Take a look at the adjacent, older estate while you there – four 20-storey tower blocks and a range of low-rise blocks set around the leafy Waynflete Square. It’s well-liked by residents who cherish their homes, their community and the estate’s attractive open spaces. All, in recent years, have been subject to plans to demolish and rebuild. A strong residents’ campaign and recent events at Grenfell may have postponed that threat but such estates and communities across the capital deserve our support.
Nowhere is this truer than in Lambeth. As Chief Architect for the new (post-65) Borough of Lambeth, Ted Hollamby had concluded that ‘people do not desperately desire to be housed in large estates, no matter how imaginative the design and convenient the dwellings’. Hollamby believed that ‘most people like fairly small-scale and visually comprehensible environments. They call them villages, even when they are manifestly not’. His vision can be seen enacted in two very fine council estates on show during Open House.
Central Hill in Upper Norwood, completed in 1973, is a stepped development designed to make best use of its attractive site but it reflects Lambeth and Hollamby’s signature style in its intimacy and human scale. It’s worked; it’s a well-loved estate with a strong sense of community. Unfortunately, as part of Lambeth’s commendable pledge to build new homes at council rent in the borough, it has become another victim of ‘regeneration’; in actual fact, once more the threat of demolition.
The principal driver of this policy in London is money or the lack of it – the pressure to sell council real estate and build private housing for sale in order to raise capital for social housing at best or so-called ‘affordable’ housing at worst. A second is ‘densification’ – a belief that working-class homes must be built at greater density to accommodate the capital’s growing population. Not all regeneration is bad but where it means the destruction of good homes and the wiping out of existing communities it should be opposed.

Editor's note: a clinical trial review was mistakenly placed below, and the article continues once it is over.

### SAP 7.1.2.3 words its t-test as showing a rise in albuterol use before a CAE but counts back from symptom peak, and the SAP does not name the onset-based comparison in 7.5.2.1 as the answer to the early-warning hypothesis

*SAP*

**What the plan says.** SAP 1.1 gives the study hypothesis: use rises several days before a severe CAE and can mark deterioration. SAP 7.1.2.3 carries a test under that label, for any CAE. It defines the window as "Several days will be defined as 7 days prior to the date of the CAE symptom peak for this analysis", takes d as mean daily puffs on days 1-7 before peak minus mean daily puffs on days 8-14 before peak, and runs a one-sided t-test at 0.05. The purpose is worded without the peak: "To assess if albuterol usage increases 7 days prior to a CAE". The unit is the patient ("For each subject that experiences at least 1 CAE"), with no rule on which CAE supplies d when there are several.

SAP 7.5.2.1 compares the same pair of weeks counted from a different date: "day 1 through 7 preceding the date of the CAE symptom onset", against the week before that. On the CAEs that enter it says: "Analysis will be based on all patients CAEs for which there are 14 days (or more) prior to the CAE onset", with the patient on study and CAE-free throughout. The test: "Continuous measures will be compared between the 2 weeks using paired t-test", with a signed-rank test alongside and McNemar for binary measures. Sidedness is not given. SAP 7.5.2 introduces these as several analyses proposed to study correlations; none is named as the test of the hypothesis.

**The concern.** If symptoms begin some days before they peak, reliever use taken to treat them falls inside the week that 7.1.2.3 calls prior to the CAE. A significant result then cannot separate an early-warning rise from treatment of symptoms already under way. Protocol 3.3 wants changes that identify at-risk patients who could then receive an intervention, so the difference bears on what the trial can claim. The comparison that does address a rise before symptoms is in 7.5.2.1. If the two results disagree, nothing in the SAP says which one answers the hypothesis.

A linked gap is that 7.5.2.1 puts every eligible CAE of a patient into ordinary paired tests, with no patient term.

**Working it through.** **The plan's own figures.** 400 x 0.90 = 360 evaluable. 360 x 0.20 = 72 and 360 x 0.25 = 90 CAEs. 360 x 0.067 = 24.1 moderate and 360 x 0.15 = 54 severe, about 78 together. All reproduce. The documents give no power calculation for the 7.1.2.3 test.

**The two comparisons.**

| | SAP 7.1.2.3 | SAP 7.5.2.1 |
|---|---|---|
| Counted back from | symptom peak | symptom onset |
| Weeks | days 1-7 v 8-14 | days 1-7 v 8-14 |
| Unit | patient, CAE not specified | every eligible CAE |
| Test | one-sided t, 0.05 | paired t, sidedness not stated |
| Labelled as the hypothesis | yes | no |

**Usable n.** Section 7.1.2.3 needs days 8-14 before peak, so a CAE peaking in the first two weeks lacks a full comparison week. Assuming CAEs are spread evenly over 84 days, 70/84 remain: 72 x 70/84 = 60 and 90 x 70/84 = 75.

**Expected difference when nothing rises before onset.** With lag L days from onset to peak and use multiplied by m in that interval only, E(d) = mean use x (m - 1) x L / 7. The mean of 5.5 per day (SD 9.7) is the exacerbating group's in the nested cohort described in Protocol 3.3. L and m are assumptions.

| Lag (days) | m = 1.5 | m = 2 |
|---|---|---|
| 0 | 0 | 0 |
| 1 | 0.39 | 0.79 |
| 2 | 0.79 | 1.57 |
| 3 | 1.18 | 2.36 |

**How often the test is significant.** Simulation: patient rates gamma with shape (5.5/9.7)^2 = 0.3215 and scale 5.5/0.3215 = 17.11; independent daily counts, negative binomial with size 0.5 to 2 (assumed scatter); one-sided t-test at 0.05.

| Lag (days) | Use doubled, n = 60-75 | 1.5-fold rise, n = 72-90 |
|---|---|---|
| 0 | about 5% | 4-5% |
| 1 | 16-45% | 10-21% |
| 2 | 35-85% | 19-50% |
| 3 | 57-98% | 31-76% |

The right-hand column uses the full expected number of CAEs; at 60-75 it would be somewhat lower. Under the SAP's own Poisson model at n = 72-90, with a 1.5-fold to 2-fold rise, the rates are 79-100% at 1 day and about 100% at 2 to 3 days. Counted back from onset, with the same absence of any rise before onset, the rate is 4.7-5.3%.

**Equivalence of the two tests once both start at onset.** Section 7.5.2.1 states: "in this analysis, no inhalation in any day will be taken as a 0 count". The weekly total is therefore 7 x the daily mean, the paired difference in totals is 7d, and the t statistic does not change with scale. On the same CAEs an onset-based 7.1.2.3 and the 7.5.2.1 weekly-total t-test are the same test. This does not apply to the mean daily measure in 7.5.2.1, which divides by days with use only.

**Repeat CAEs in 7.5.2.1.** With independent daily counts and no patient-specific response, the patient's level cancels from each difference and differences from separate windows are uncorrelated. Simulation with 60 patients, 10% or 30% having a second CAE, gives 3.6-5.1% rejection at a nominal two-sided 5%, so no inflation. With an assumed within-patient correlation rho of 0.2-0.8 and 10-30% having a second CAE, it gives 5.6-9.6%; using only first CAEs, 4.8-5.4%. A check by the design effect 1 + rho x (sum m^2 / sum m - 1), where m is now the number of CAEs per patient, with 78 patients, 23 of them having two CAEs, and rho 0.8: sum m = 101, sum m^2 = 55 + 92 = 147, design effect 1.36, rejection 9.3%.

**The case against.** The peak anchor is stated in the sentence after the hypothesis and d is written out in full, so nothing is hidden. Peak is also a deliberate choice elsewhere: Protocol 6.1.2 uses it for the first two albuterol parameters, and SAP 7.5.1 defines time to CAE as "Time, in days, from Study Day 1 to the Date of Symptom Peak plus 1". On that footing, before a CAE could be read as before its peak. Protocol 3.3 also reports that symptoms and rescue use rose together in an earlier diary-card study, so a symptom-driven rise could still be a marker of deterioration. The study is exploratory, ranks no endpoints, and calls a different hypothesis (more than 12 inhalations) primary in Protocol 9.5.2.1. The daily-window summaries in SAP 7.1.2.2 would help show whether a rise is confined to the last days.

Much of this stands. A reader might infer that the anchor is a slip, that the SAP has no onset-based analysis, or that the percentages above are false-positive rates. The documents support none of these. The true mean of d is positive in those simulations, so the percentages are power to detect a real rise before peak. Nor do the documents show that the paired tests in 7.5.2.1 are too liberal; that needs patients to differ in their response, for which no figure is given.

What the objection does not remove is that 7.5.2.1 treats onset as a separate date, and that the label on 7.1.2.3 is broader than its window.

The plans to wreak this havoc on Cressingham Gardens, one of Lambeth’s finest estates – described in 1981 by Lord Esher, president of RIBA, as ‘warm and informal…one of the nicest small schemes in England’ – have already been approved, its residents still fighting valiantly a rearguard action. It’s a beautiful estate nestling on the edge of Brockwell Park which manages superbly, in Hollamby’s words again, to ‘create a sense of smallness inside the bigness…and to get the kind of atmosphere in which people did not feel all herded together’.
Ten miles to the east, Thamesmead on the southern bank of the Thames Estuary represented planning and construction on a much grander scale. A gleam in the eye of the LCC from the fifties and then, from 1966, the Greater London Council’s ‘Woolwich-Erith Project’, it was envisaged as a ‘town of the 21st Century’ with a population of between 60- to 100,000 people.
Only 12,000 had settled by 1974 and the estate – with its difficult location, poor transport links and lack of facilities – was considered by many a failure. Taken over by Peabody in 2015, benefiting from new investment and the arrival of Crossrail in 2018, it’s on the up now and worth visiting for both its past and future promise.